Unfortunately, we don't have data on SendBird pricing public on Capiche yet. If you talk SendBird sales team and get a quote, or if anyone else has used SendBird and would like to share what you've paid, please share your SendBird pricing on Capiche to help everyone know what to expect when building with SendBird's messaging tools!
Draft is a writing app that's a bit more like the individual focused writing apps like iA Writer and Ulysses, only its a web app with an incredibly simple interface. If you want to write without distraction, it's great.
Then, when you need edits, you can edit words and sentences—and include a comment to say why you made the change, Google Docs style. You can share the doc with others to get them to edit it. And you can preview document versions side-by-side with a diff view that shows what changed.
And despite being a small, indie app, it's still alive and maintained—and used daily by its founder, @natekontny.
I still use Google Docs most often for collaborative writing, because it's something almost everyone uses and understands. But if your writing team is looking for a more writing-focused collaboration app, it's worth considering.
Based on Slack pricing other teams shared on Capiche, 70 team members is likely not enough to negotiate a Slack discount, but it's a large enough team that you will likely want a paid plan. The Standard plan is what two-thirds of paying teams use—and it costs $6.67/month per user if paid annually (which for your team would work out to $467 a month, but you would need to pay $5602.80 upfront, plus tax, for a year subscription). Otherwise, the play would cost $8/month per user with a monthly subscription.
But if you want to save, Slack's free plan is used by nearly a fourth of the teams on Capiche. As long as your team doesn't have more than 10,000 messages, or doesn't need to view older messages, you're free to use Slack for free as long as you want.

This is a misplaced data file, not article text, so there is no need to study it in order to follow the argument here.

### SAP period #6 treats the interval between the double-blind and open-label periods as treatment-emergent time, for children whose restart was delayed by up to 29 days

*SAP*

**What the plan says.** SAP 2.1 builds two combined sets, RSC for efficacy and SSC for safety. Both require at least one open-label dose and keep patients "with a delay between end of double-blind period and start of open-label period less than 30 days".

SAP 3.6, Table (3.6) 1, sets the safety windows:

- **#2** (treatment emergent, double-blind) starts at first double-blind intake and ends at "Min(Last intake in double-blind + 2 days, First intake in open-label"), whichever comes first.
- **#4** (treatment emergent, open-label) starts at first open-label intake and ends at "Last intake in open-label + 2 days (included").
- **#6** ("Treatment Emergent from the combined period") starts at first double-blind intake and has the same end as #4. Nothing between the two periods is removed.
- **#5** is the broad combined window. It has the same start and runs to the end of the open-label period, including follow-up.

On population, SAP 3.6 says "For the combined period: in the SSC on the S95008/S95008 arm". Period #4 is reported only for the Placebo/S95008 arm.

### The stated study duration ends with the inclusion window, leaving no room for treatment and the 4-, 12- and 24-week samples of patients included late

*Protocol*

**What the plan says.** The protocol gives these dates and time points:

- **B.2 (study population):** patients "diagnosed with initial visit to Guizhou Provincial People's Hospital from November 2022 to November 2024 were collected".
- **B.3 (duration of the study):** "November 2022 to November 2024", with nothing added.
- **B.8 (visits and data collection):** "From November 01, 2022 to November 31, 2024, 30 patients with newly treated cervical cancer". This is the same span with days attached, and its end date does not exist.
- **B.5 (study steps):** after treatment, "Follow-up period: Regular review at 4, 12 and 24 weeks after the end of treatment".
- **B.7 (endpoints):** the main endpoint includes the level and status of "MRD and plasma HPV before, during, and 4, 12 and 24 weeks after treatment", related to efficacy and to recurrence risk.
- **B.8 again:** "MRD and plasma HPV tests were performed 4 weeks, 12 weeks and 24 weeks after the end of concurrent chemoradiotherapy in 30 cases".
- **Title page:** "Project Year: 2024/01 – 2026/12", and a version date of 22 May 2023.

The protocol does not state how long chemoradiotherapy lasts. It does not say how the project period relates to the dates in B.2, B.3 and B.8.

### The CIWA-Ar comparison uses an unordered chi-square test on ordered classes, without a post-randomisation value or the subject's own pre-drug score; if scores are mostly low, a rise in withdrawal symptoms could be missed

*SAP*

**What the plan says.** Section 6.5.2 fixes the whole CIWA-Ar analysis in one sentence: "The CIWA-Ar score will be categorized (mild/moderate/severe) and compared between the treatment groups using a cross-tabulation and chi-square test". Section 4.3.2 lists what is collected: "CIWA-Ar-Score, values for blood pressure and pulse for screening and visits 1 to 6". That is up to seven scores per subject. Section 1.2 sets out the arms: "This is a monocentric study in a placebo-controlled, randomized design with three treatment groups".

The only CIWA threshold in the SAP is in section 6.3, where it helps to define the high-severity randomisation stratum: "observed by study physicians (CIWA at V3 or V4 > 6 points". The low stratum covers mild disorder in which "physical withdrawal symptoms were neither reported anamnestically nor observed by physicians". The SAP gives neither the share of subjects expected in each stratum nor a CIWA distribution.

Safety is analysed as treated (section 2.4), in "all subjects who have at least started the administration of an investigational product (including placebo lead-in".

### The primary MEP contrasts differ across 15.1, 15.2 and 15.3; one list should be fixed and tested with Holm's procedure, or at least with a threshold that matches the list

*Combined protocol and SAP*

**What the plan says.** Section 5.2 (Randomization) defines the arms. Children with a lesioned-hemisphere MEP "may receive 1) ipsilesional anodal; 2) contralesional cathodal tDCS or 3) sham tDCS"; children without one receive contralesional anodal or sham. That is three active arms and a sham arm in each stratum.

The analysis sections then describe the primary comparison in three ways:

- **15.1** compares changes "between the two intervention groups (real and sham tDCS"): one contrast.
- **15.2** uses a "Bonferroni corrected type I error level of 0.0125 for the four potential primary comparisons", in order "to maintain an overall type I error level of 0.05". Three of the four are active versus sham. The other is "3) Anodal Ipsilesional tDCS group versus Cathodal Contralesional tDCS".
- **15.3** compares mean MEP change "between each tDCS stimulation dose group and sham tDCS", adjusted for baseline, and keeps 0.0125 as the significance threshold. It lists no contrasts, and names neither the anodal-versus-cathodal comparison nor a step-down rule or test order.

There are two main approaches that I’ve used: A stream of feedback from users where you see everything that comes in and start noticing trends, or an upvote board where you add ideas once then upvote them each time someone adds a new feature request.
At Capiche right now, we have a #feedback channel in Slack where we share every feature request and idea that comes in. At our current size, it’s an easy way to make sure the entire team sees all feedback. And when several people share the same or similar ideas over time, you start noticing trends and things that should be prioritized.
In my previous team, we used an internal tool where you would add feature requests once and included the users’ email address. When someone else requested the same feature, we’d upvote the request, log their email address as well, and add a comment with any extra details. Over time, the top requests would bubble to the top, and once we added a new feature, we could easily email everyone who’d asked for the feature to let them know it’d shipped. You could build something similar in Trello; there’s a Power Up to vote on cards, and you could list emails in comments. Trick is to only add each idea once, so the list doesn’t go crazy.
Prioritizing and deciding what to focus on is the tough part, but at least the data form users helps surface trends and areas people struggle with or want improved, so even if you don’t ship exactly what they ask for, you know you’re going in the direction they need.
From checking a number of tools, Post Affiliate Pro seems to support the most languages with 36 supported languages today including Chinese, Arabic, Japanese, Turkish, Polish, Russian, Portuguese, Spanish, French, and more. You can add your own translations as well—with a discount on your subscription if you help add a translation. And at the same time, it supports multiple currencies for international sales.
For referrals, InviteReferrals is focused solely on rewarding customers for referring new customers—so you could give your customers (or both the customer and the person they refer) a coupon or gift voucher if they share your page and then someone signs up. It also supports 30 languages including Chinese, Korean, Thai, Hebrew, Arabic, German, French, Russian, and more.
There are a number of larger affiliate platforms that include little detail on their site about internationalization. Performance Horizon's Partnerize (who runs Apple's affiliate program, among others) says it supports 30 languages, and Rakuten Marketing's dashboard is in 5 languages while it says it supports affiliates in 202 countries. Commission Junction lists 6 country sites but doesn't mention supported languages. These each require contacting a sales team to start using their platforms.
Otherwise, many popular affiliate tools only support English or a handful of languages. Tune (formerly HasOffers) supports 14 languages and lets you edit their language files—though only with Enterprise plans. Tapfiliate supports only 6 European languages. LeadDyno lets you fully customize your affiliate site's CSS—and it suggest using that feature to edit the copy on the entire affiliate site. That makes it possible, but far from easy, to internationalize.
A fun newer option I've used for small campaigns is Viral Loops—though they only support English (you could change the form language yourself, but not the dashboard).